Being reasonable isn’t easy. Heck, for all our intelligence, it doesn’t even come natural, as more and more studies are demonstrating:
One provocative hypothesis is that the bias blind spot arises because of a mismatch between how we evaluate others and how we evaluate ourselves. When considering the irrational choices of a stranger, for instance, we are forced to rely on behavioral information; we see their biases from the outside, which allows us to glimpse their systematic thinking errors. However, when assessing our own bad choices, we tend to engage in elaborate introspection. We scrutinize our motivations and search for relevant reasons; we lament our mistakes to therapists and ruminate on the beliefs that led us astray.
The problem with this introspective approach is that the driving forces behind biases—the root causes of our irrationality—are largely unconscious, which means they remain invisible to self-analysis and impermeable to intelligence. In fact, introspection can actually compound the error, blinding us to those primal processes responsible for many of our everyday failings. We spin eloquent stories, but these stories miss the point. The more we attempt to know ourselves, the less we actually understand.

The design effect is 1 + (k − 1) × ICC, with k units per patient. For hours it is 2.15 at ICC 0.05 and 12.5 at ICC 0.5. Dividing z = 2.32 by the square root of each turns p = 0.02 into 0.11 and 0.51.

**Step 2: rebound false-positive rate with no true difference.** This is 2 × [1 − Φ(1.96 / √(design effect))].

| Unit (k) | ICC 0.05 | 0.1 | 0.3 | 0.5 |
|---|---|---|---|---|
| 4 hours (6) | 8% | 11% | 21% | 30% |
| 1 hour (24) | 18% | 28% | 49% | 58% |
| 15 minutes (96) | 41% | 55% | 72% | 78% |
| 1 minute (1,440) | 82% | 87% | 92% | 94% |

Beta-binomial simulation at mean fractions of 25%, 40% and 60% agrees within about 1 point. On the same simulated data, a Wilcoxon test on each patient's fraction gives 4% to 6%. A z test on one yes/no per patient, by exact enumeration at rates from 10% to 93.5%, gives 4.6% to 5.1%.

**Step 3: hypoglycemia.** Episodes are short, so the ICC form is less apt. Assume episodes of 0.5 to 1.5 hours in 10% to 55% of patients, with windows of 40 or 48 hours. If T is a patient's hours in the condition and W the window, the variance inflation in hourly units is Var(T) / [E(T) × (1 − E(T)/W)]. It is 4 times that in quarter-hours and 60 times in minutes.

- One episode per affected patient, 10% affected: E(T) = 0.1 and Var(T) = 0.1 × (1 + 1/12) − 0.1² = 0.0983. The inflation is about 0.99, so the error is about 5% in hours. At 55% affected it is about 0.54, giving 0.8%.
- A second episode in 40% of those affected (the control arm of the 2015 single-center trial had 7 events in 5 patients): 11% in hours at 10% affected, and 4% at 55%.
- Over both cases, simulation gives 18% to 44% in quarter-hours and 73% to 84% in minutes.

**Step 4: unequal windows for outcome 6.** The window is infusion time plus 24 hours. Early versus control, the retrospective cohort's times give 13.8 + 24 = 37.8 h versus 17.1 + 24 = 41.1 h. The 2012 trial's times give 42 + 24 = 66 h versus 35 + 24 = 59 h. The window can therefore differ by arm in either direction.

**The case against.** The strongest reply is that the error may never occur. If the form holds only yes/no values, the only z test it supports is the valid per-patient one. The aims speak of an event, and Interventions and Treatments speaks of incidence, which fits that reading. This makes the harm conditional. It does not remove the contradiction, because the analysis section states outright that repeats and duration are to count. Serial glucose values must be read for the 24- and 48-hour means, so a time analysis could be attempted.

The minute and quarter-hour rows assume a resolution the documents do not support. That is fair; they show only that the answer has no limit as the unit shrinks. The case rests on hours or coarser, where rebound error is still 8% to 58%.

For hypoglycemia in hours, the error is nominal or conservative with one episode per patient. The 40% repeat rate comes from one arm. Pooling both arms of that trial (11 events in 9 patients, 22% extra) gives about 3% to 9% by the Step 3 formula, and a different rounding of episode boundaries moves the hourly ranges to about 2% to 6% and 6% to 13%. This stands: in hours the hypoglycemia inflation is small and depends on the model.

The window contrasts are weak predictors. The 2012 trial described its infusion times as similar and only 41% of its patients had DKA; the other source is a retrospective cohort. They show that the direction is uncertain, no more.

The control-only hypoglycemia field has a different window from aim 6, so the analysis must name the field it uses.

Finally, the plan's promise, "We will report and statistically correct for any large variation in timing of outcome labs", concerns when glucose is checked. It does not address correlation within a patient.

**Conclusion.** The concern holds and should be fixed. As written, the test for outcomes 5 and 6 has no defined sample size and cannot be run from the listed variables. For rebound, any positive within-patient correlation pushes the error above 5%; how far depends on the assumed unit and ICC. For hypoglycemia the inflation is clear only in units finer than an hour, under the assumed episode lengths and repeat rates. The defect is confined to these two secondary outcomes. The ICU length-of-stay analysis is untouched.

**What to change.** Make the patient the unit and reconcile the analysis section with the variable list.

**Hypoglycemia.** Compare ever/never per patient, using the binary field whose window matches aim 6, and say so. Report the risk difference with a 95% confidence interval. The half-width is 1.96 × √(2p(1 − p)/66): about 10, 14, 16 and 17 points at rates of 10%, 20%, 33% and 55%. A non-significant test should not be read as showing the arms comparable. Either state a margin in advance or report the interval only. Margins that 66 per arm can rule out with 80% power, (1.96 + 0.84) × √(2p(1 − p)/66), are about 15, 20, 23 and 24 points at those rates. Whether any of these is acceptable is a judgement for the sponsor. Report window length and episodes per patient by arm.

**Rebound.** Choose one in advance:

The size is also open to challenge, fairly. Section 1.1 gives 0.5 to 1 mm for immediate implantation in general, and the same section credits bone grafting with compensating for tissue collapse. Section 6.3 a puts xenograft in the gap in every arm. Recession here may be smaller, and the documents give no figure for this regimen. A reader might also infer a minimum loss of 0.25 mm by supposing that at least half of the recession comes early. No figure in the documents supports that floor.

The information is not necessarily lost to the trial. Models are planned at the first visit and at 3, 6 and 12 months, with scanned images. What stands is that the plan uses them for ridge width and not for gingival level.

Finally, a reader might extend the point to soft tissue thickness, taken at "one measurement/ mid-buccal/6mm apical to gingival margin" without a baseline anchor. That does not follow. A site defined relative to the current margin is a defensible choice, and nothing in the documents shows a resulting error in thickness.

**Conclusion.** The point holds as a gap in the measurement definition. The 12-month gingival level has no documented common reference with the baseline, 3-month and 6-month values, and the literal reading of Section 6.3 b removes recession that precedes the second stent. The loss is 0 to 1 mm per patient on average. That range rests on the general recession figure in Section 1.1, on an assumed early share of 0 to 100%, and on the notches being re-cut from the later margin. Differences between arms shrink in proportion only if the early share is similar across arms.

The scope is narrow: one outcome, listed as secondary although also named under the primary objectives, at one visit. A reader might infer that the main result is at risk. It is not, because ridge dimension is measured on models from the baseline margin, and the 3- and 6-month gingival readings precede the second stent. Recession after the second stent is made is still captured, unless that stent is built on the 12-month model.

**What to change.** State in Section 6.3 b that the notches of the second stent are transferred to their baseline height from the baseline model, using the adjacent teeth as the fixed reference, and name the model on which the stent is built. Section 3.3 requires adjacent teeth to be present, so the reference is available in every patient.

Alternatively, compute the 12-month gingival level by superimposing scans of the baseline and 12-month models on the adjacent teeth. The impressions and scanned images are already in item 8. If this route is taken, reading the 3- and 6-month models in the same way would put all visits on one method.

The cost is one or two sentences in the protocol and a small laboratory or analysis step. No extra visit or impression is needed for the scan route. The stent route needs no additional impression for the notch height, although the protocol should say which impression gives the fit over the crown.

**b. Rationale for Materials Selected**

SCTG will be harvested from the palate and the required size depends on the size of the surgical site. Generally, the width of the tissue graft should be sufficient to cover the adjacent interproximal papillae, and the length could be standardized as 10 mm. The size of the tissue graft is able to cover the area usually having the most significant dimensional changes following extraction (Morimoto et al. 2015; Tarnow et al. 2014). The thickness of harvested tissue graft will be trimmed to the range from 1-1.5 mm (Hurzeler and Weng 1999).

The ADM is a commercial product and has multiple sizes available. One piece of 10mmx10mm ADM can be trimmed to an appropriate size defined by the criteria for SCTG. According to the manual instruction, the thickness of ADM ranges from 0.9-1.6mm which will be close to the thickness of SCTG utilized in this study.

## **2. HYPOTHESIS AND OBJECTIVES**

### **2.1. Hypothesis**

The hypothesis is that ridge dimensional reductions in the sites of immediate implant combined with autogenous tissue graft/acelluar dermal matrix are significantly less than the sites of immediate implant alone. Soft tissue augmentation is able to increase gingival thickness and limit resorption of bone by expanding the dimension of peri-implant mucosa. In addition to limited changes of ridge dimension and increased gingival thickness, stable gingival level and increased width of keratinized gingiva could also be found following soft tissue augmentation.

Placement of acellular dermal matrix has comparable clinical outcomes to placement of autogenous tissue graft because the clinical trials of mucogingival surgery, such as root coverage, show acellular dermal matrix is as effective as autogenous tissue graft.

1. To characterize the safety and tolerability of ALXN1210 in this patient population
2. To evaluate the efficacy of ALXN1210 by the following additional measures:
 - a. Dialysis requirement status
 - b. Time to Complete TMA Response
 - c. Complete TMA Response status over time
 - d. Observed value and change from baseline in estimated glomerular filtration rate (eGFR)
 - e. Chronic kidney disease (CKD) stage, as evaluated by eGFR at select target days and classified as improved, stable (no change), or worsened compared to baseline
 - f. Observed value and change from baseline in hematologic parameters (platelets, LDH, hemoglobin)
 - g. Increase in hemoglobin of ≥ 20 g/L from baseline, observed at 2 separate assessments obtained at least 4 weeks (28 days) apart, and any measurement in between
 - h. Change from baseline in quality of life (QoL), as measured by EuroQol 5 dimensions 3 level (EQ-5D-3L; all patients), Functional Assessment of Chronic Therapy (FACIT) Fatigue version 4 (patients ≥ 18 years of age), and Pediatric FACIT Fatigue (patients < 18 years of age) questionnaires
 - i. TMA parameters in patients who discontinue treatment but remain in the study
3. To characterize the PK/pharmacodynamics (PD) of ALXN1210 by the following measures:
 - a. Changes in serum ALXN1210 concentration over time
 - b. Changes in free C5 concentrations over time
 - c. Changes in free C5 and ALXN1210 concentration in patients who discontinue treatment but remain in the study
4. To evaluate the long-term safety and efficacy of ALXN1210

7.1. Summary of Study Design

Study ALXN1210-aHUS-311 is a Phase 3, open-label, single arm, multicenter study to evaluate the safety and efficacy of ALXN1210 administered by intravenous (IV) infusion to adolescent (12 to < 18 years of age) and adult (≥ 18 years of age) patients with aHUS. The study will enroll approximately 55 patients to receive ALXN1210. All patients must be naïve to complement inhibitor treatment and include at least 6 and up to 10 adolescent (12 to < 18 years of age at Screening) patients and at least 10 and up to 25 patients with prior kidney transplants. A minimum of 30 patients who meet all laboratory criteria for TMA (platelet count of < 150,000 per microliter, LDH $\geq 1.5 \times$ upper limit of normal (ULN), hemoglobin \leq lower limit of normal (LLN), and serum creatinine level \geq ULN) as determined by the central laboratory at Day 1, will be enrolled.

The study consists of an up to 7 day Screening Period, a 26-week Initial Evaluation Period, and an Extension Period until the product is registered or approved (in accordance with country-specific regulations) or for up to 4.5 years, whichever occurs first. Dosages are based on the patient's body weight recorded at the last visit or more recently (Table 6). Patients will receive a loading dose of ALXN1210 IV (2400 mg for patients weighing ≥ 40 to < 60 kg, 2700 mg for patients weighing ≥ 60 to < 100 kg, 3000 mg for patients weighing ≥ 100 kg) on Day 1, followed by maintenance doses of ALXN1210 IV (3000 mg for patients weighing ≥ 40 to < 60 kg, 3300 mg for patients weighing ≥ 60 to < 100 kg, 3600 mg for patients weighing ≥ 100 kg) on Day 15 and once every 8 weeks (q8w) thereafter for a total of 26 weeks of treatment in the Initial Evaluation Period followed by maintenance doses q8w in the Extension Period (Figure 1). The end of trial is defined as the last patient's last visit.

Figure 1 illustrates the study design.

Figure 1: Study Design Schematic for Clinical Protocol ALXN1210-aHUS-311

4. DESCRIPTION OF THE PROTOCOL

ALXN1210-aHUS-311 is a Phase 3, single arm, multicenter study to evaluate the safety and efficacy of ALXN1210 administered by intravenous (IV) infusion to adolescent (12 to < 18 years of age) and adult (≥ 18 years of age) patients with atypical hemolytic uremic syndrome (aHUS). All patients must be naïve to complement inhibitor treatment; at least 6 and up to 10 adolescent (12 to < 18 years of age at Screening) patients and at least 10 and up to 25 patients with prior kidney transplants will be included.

I think this ultimately (and obviously) validates the importance of engaging in dialogue with others and leaving yourself open to criticism.
But then again, our own biases make it hard to accept criticism of our deeply held beliefs, which is where science, reason, and other methodologies come into play. Yet even these can be misused or misunderstood.
So basically, trying to figure out the world and what is true is very, very hard and constant vigilance…go figure.